Armed terrorists are sent by Sator to storm an Opera House and retrieve a piece of the Algorithm. They also don’t particularly respect classical music either. Unfortunately for him, there’s a CIA Operative only known to us as the Protagonist who is sent in under the watch of the Ukrainian special forces to extract an American VIP… oh and to retrieve the piece of the algorithm that Sator is looking for but we’re not supposed to know that yet. The Protagonist and his fellow CIA friends blend in with the police arriving on the scene and they storm the Opera House.

The Protagonist finds the VIP and asks him where the “package” is, which we all know now is a piece of the Algorithm. The Protagonist finds a member of the Ukrainian special forces planting a bomb along with the terrorists. The spec ops soldier discovers that the Protagonist’s badge is fake and interrogates him before being shot dead. The Protagonist tells his CIA friends to get the VIP to the safe zone whilst he goes to look for the package. After dodging some bullets and pulling off a flawless slide across the floor, he finds the VIP’s bag and retrieves a piece of the Algorithm.

The Protagonist joins his CIA buddies in a small room where he tells the VIP to swap clothes with one of his men as he no longer trusts the Ukrainians and their intentions with the VIP. The Protagonist grabs the now fake VIP and tasks himself with the mission of getting rid of the planted bombs. As he goes to remove a bomb, he is held at gunpoint by another member of the Ukrainian forces. The Protagonist notices a bullet hole in the floor that begins to reverse, with a bullet flying out through the soldier and into a mysterious masked figure’s gun.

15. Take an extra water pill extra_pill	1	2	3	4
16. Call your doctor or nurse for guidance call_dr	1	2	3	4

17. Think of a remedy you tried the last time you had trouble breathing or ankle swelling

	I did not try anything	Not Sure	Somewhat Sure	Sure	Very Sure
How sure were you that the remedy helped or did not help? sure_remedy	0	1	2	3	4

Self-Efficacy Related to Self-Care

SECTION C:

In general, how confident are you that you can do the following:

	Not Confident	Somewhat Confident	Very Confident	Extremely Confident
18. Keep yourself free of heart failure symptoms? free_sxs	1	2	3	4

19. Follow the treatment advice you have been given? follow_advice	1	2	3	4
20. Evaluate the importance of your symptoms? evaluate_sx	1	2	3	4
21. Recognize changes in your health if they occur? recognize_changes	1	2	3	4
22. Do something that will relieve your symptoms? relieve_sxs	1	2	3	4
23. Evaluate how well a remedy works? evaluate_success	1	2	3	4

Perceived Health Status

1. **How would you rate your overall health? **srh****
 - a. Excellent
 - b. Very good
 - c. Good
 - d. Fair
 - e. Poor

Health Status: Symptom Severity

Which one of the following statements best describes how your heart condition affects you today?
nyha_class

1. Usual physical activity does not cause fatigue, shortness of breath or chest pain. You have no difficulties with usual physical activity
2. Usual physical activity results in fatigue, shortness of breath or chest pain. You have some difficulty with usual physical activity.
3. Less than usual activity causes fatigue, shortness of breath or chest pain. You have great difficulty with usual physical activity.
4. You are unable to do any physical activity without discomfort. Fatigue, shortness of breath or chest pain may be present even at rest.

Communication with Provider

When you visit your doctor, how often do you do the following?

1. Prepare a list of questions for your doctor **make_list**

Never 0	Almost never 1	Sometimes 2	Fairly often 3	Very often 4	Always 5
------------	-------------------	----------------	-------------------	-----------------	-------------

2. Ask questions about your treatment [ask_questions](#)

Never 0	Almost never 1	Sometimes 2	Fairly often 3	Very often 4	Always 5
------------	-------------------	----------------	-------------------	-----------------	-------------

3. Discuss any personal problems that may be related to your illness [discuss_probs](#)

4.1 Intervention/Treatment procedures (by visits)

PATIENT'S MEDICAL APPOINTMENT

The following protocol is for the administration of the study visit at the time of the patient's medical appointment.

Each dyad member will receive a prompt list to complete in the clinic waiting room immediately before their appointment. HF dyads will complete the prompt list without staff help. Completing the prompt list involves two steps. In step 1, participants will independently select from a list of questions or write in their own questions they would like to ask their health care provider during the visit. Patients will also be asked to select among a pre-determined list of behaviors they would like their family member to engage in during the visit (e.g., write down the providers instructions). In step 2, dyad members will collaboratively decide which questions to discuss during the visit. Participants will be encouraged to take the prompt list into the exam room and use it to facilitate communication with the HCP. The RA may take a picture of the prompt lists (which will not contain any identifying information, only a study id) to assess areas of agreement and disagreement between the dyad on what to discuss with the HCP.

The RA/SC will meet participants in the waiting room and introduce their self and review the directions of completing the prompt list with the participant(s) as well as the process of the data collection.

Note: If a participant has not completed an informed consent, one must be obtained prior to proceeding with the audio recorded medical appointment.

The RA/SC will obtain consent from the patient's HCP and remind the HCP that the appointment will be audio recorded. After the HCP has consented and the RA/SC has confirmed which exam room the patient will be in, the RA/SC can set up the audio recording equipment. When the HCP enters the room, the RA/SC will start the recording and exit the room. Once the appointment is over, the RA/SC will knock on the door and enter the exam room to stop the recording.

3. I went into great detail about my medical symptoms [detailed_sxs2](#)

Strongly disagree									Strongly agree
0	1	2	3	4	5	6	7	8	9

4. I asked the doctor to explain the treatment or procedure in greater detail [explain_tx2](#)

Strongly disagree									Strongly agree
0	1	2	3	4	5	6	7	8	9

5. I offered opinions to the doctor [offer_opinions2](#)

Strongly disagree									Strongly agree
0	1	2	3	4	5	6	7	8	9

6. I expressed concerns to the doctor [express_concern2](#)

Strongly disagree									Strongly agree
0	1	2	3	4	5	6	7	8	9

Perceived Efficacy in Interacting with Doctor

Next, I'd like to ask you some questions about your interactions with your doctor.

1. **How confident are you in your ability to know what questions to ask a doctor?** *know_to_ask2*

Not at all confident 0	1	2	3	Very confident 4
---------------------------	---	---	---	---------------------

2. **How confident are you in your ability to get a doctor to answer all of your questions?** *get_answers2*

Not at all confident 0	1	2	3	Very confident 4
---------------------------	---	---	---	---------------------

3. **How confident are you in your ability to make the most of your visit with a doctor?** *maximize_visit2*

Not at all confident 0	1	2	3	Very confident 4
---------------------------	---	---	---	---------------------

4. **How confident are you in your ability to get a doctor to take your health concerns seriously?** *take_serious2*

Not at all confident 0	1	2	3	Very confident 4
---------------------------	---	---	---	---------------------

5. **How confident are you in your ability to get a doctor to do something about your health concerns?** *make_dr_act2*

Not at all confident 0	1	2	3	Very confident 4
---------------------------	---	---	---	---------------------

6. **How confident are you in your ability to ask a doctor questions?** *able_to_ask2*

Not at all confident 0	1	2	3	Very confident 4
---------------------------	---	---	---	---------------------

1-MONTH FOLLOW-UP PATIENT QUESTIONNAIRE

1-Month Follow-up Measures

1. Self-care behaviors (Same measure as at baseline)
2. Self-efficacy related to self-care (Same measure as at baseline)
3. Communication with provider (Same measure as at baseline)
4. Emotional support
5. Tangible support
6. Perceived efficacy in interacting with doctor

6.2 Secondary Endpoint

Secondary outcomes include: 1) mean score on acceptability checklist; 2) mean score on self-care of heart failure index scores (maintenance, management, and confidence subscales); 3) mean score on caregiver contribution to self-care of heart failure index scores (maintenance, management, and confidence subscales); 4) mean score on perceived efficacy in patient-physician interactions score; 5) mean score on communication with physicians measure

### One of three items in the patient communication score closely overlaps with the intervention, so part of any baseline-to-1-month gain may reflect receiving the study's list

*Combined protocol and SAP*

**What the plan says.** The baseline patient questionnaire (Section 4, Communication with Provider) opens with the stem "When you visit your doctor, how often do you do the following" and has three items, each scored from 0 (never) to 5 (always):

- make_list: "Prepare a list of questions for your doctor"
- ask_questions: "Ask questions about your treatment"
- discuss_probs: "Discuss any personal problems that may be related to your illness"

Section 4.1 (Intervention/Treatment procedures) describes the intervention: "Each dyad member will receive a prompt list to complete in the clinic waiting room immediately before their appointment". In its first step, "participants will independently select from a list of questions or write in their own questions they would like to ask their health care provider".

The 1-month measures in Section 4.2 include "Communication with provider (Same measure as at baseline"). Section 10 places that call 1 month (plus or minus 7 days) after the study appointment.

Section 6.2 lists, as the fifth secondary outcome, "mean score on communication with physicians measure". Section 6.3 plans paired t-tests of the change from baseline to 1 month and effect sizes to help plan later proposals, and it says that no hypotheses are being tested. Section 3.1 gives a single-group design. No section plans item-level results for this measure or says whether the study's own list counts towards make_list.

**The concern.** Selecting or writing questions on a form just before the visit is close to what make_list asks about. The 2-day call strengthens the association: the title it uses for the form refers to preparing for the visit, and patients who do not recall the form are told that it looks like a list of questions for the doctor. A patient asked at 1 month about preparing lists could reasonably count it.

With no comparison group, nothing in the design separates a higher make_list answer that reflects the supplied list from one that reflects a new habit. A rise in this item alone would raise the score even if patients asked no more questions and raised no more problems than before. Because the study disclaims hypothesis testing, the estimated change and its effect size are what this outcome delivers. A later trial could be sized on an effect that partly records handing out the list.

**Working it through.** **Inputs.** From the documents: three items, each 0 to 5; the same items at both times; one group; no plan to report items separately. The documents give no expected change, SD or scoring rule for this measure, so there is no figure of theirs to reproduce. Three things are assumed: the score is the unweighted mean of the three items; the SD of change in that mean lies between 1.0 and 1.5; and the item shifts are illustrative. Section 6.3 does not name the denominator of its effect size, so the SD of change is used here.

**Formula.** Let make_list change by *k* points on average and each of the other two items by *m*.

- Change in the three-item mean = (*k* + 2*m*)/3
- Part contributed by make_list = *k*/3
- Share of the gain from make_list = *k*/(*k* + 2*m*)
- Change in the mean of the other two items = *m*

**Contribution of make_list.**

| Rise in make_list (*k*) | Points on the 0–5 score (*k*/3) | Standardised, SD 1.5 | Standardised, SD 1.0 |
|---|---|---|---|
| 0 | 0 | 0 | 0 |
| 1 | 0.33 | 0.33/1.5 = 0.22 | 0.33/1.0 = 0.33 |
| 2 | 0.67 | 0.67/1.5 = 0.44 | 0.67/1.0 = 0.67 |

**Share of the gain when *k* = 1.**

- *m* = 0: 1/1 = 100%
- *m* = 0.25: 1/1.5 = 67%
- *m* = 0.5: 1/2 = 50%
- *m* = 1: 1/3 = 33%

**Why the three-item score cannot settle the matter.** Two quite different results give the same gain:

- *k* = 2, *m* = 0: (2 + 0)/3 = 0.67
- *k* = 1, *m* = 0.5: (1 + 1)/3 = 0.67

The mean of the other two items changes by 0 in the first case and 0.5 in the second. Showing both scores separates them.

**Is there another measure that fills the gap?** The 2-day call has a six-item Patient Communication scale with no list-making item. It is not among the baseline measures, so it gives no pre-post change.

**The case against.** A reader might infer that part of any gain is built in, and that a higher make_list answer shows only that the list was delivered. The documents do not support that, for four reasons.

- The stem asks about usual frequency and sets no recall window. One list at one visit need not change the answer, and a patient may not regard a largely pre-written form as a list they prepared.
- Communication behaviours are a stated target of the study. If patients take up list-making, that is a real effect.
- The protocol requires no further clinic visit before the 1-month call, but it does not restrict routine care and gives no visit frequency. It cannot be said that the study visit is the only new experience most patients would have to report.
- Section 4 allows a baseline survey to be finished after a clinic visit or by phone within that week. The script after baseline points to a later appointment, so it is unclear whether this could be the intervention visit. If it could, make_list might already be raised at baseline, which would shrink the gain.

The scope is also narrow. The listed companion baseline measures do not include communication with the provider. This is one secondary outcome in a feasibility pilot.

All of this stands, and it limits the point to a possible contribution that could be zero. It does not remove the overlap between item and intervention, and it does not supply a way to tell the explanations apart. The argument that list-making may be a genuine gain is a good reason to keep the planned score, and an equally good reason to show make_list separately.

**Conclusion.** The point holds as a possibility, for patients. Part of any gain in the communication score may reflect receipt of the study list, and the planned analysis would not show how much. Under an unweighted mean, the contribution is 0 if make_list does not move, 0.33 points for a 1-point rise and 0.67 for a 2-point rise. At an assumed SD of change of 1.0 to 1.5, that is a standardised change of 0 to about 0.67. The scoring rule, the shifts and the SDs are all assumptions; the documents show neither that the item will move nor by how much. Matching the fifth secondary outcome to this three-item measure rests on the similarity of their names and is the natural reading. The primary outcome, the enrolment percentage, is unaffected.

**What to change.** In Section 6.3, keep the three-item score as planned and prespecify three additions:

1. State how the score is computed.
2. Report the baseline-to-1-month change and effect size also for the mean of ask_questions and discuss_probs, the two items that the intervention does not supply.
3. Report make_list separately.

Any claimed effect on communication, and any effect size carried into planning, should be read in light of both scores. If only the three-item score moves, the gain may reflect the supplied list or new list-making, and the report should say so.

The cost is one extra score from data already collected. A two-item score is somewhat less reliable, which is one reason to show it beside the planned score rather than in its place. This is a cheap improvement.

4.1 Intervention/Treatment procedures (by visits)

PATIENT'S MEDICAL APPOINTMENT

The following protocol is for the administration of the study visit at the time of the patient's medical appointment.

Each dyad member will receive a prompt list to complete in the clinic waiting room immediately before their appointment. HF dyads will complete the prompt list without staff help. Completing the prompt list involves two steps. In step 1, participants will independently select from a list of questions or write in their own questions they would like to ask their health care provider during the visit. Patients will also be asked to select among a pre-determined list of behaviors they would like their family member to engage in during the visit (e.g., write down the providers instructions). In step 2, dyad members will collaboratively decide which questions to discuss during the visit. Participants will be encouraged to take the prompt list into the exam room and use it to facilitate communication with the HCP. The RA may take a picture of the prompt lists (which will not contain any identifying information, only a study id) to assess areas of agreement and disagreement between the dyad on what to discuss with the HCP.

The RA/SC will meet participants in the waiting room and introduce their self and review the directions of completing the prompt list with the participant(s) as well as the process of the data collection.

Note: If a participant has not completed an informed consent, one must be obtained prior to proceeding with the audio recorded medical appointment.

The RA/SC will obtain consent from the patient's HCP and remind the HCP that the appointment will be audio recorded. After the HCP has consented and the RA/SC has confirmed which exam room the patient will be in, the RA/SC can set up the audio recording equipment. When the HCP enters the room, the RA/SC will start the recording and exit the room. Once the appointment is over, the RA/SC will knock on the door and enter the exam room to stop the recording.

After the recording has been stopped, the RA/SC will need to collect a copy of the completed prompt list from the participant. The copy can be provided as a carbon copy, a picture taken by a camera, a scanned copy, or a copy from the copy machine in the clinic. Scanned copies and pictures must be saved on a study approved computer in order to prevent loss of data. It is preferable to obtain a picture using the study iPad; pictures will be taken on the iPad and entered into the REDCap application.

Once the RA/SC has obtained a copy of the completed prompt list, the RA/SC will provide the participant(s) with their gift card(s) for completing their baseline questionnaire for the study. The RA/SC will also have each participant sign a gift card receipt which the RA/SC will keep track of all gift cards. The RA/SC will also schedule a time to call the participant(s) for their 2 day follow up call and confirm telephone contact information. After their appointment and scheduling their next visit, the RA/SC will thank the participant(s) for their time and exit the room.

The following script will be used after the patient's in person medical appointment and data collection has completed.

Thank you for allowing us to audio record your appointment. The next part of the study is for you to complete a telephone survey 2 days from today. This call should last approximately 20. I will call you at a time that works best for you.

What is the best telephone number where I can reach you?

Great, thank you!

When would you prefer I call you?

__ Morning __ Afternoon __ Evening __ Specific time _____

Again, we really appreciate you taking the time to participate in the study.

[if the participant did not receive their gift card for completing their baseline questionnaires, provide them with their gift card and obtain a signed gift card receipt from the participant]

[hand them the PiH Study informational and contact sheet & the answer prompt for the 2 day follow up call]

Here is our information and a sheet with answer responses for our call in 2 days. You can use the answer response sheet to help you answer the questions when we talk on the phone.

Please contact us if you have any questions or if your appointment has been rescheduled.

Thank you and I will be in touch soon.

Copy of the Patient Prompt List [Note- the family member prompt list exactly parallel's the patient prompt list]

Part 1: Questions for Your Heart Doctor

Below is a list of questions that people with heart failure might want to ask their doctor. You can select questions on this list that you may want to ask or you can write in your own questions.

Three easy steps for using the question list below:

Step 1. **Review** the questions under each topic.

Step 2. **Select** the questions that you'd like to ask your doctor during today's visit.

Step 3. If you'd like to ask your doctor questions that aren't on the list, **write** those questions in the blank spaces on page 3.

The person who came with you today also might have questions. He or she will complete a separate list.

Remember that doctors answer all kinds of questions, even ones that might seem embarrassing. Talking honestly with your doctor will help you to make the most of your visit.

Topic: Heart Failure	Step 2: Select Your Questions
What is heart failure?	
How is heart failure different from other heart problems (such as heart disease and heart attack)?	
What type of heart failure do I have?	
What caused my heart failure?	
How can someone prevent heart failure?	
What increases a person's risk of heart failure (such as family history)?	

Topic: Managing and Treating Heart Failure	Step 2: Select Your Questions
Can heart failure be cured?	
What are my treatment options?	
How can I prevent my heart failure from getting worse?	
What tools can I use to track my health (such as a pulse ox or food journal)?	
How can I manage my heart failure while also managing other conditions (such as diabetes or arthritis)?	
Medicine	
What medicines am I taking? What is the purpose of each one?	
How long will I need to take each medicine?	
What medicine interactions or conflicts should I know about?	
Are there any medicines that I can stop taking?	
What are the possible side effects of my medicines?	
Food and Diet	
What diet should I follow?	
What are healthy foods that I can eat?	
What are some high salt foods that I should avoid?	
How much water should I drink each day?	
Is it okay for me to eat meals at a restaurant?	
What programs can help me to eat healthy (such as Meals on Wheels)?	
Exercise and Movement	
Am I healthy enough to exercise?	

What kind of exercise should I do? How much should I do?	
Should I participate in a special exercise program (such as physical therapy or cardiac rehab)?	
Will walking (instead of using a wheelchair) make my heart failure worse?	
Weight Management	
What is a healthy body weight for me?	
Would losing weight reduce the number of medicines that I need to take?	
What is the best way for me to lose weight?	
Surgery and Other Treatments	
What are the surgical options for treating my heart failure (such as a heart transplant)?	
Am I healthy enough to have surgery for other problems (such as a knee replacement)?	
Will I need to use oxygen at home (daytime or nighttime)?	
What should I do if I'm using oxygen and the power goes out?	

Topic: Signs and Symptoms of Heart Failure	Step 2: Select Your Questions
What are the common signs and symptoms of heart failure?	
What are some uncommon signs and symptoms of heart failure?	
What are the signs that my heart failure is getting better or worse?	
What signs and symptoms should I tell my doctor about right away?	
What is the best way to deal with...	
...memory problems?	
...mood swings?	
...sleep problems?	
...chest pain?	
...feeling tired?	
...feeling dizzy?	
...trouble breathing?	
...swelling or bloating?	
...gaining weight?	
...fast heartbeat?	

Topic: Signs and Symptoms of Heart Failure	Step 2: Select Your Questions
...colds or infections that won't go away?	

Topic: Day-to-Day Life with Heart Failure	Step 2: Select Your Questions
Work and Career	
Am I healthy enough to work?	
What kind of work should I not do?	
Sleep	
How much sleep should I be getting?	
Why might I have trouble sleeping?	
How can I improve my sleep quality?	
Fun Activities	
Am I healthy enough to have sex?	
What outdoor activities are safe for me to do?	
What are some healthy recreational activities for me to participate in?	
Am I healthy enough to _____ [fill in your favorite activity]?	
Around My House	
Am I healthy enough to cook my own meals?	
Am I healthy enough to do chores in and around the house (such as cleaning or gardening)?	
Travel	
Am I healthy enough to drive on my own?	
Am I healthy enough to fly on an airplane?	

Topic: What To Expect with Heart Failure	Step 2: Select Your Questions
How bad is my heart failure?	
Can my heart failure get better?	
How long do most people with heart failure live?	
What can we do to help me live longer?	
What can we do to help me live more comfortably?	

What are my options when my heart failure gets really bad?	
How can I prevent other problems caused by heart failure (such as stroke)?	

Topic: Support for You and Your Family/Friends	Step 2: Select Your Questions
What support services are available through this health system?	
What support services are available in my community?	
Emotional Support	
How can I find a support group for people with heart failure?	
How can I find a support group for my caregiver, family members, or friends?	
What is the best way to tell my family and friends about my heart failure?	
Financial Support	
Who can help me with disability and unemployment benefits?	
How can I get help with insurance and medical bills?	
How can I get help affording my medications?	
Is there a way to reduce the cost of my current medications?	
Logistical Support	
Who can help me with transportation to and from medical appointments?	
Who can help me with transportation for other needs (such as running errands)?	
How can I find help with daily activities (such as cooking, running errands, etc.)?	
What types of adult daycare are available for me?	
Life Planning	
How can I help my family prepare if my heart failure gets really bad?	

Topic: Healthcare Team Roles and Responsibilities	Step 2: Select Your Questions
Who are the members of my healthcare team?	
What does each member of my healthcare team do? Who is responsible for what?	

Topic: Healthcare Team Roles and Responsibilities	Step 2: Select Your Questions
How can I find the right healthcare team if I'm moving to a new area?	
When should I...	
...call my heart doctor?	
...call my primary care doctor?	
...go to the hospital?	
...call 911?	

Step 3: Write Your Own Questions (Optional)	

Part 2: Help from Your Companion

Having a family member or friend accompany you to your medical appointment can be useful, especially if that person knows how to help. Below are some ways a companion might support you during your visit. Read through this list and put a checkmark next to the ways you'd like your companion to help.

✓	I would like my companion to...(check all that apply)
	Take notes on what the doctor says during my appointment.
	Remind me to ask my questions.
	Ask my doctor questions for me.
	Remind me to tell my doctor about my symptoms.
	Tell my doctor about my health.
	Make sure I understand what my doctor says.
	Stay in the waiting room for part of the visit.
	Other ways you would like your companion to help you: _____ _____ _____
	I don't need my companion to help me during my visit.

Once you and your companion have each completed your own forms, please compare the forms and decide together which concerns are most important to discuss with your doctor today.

This is Neil, the Protagonist’s best friend who he doesn’t know at this current point of time. Neil has inverted himself to infiltrate the Opera house and save the Protagonist’s life so the rest of the film’s events can happen, creating a perfect loop in time, but we’ll worry about that part later.

The Protagonist gathers all of the bombs and chucks them into a safe place before escaping with the fake VIP. When they enter the van, the Ukrainians notice that the VIP is not the one they are after and they take them both to a train yard where they are tortured. The Protagonist manages to eat what he believes to be a cyanide pill but as we soon learn, the pill is fake and acts as a test for a top-secret mission known by the code word, Tenet.

This secret mission and code word, as we learn by the end of the film, was organised by a future version of the Protagonist. The Protagonist in the future has set out everything for the current Protagonist to go through in order to keep the world safe. He’s basically working for himself, he just doesn’t know it yet.


Neil is one of the most fascinating characters in Tenet. From the moment he’s introduced, there are some major red flags that point to him being much more than who he says he is. Although the Protagonist is meeting Neil for the first time, Neil has known the Protagonist for years and he also knows everything that will happen, so he essentially acts as a guide for the Protagonist to do everything correctly.

When the Protagonist says that he prefers soda water, Neil says, “no you don’t”. Neil knows everything about the Protagonist even though this is technically the first time they’re meeting. When Neil is introduced his theme starts to play, but as you may notice, it sounds reversed at points, again foreshadowing the fact that he’s inverted himself to get where he is currently. Can I quickly mention the fact that Tenet has some incredible music?